Ported vs. Sealed Subwoofer- Which To Choose
Ported vs. Sealed Subwoofer- Which To Choose

Which to Choose

So, now we get to the hard part of which one is right for you. Well, the answer sadly is it depends on the situation. One of the first things to consider is the amount of space you have. Ported subwoofer enclosures take up a decent amount more space than sealed subwoofer enclosures. That is because you have to have more room to add to the port. The next thing you should consider is your skill level of the building. If you are making the enclosure yourself sealed are a lot easier to make. If you are buying an enclosure, then sealed will be cheaper than ported because they are smaller and again easier to make.

The next big thing to consider when trying to choose between sealed versus ported enclosures is the subwoofer you have and its specifications. Here are some key terms that you need to know when making or picking an enclosure.

Driver Displacement – Driver displacement is the amount of space displaced inside the enclosure after the subwoofer has been installed. The enclosure’s volume before the subwoofer is installed minus the driver displacement of each subwoofer will give you a final volume for your enclosure which should be as close to manufacturer spec as possible. You need to know this to know how big to build the enclosure. 

Frequency Response – which is the frequency range that a subwoofer can reproduce under normal circumstances denoted in Hertz (Hz).

Recommended Enclosure Volume – The amount of space inside the enclosure after the subwoofer has been installed that the manufacturer of a subwoofer recommends for the subwoofer to perform to their maximum potential.

Subwoofer Mounting Depth – the amount of depth from the bottom of the mounting flange to the back of the subwoofer. You need to make sure that your enclosure depth is slightly greater than the mounting depth of your subwoofer. By doing this it will ensure that there is a good seal between the mounting flange and the enclosure.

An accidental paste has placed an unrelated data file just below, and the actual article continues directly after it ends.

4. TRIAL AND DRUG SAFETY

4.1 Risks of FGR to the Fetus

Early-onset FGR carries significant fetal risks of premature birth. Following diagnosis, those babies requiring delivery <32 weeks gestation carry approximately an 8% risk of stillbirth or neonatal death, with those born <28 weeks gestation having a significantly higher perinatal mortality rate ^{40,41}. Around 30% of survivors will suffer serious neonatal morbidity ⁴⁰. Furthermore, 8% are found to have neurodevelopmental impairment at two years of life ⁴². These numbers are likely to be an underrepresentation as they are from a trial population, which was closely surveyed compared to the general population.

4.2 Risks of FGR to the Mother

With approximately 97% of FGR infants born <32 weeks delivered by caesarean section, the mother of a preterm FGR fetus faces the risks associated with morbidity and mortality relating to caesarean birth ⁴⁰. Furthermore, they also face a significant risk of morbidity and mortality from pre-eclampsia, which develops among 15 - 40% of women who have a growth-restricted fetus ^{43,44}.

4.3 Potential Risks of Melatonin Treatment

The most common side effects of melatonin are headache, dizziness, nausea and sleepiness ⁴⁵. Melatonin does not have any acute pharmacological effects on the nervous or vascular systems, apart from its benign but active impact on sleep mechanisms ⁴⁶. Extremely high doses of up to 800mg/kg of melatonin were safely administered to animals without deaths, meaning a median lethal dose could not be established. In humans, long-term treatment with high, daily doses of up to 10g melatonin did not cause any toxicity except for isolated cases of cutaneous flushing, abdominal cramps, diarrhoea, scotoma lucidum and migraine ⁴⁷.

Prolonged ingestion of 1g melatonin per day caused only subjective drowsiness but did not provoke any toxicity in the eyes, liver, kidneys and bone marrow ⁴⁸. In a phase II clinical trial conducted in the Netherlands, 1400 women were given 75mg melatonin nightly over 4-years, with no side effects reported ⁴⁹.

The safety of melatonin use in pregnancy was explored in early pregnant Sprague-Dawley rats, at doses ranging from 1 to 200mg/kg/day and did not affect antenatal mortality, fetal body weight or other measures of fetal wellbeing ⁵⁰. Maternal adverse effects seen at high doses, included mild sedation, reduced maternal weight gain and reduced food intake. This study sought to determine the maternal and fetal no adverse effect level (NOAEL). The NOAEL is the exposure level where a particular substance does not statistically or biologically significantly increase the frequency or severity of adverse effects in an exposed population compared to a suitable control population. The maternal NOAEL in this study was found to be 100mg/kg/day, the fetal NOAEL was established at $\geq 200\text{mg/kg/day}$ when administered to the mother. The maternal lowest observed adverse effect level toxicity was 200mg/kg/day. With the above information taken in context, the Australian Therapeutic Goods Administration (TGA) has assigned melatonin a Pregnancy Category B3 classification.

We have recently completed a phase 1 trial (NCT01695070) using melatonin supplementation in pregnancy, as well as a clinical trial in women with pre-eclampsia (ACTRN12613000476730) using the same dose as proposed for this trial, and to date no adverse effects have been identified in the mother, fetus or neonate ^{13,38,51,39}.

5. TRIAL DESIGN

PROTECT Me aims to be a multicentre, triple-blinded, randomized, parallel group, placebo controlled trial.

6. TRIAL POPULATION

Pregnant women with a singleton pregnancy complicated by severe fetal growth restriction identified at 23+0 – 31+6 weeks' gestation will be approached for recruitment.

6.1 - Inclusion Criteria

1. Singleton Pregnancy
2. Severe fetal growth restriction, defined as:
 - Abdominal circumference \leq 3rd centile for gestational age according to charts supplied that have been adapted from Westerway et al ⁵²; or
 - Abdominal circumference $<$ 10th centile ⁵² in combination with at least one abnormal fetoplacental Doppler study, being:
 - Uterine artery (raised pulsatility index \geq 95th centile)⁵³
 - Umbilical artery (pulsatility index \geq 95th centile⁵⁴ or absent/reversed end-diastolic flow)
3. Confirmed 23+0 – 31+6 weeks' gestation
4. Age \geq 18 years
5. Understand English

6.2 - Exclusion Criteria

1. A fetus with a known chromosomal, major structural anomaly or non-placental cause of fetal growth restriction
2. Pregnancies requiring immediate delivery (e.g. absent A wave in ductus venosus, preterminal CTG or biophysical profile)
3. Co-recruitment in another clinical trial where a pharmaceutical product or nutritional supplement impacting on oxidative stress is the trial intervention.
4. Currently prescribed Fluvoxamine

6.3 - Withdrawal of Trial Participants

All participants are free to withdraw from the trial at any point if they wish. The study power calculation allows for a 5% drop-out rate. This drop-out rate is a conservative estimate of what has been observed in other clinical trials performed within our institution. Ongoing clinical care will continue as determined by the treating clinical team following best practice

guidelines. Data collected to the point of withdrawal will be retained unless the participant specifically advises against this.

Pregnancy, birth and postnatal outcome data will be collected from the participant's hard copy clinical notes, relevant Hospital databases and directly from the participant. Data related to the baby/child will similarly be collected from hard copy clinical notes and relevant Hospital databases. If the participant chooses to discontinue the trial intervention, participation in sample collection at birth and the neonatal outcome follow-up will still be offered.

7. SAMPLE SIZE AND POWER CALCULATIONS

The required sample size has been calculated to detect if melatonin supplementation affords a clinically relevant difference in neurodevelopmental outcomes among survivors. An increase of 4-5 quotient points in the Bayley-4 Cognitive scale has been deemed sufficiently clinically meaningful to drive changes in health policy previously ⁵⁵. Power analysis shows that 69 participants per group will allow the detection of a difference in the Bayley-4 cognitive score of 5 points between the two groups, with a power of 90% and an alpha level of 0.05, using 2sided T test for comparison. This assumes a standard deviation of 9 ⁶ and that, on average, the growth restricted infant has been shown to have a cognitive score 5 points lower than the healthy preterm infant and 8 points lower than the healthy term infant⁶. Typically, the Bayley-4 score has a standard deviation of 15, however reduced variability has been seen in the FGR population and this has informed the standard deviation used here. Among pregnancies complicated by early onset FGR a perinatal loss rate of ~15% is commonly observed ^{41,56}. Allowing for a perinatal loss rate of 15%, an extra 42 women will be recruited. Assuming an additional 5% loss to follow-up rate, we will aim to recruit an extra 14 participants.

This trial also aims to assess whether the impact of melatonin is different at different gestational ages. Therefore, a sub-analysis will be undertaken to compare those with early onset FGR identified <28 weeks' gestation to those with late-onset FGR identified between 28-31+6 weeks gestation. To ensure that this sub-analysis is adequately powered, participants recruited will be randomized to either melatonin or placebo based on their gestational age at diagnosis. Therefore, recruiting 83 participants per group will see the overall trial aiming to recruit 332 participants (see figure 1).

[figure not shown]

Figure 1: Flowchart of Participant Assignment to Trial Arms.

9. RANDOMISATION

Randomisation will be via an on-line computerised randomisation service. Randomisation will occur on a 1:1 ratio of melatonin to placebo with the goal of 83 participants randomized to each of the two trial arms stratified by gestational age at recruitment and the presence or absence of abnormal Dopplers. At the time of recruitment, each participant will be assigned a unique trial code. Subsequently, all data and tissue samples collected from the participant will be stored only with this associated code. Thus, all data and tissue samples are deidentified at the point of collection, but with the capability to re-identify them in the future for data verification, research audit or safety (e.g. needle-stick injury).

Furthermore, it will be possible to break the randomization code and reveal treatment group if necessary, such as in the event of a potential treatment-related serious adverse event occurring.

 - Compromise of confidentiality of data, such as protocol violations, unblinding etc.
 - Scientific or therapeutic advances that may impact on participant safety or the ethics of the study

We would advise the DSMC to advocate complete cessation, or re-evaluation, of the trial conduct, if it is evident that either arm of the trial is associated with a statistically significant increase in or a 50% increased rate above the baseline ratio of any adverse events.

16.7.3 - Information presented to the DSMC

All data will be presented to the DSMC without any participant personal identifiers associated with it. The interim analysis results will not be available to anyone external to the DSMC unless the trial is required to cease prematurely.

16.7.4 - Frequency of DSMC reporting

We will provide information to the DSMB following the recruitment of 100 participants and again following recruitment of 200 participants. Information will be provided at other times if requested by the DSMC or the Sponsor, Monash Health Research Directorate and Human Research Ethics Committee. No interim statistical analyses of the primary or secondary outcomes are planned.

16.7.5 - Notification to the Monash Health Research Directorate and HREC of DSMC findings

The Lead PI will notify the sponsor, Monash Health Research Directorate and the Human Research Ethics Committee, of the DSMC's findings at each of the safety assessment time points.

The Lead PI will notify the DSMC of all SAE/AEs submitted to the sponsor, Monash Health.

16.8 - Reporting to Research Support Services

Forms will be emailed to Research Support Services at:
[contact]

Bottom & Top Depth – This is an advance spec, and if you are using it then you are probably are making a wedge-style enclosure. Wedge enclosures are not a perfect square or rectangle. Instead, these style enclosures are wider at the bottom than they are at the top creating an angle that is usually meant to match closely to the angle of a rear seat so the enclosure fits nicely up against the back of the seat inside a trunk.

The last thing to consider is the type of music you are going to listen too. If you are going to be listening to rock mostly or music with a lot of basses, then you might want to go with the ported for the better bass sound. However, if you listen to a lot of pop or rap that doesn’t have much bass, then a sealed enclosure might suit you better.

Conclusion

So, now you know the differences between ported enclosure versus a vented enclosure. You know ported enclosures are bigger and harder to make, but they offer louder and deeper bass. They also use less power and can help your sub last longer from the extra airflow. On the other hand, you know that sealed enclosures help make higher frequencies sound better. You also know that sealed enclosures are easier to make and smaller, but they might require more power and create more heat. Lastly, you know what things to consider when trying to choose an enclosure for your subwoofer. Since both choices have there pros and cons, only you can determine what is right for you and your listening style between sealed enclosures vs ported enclosures. Luckily for you, you now know everything you need to know to make that decision.

Mike Cross
Life is too short to drive with stock audio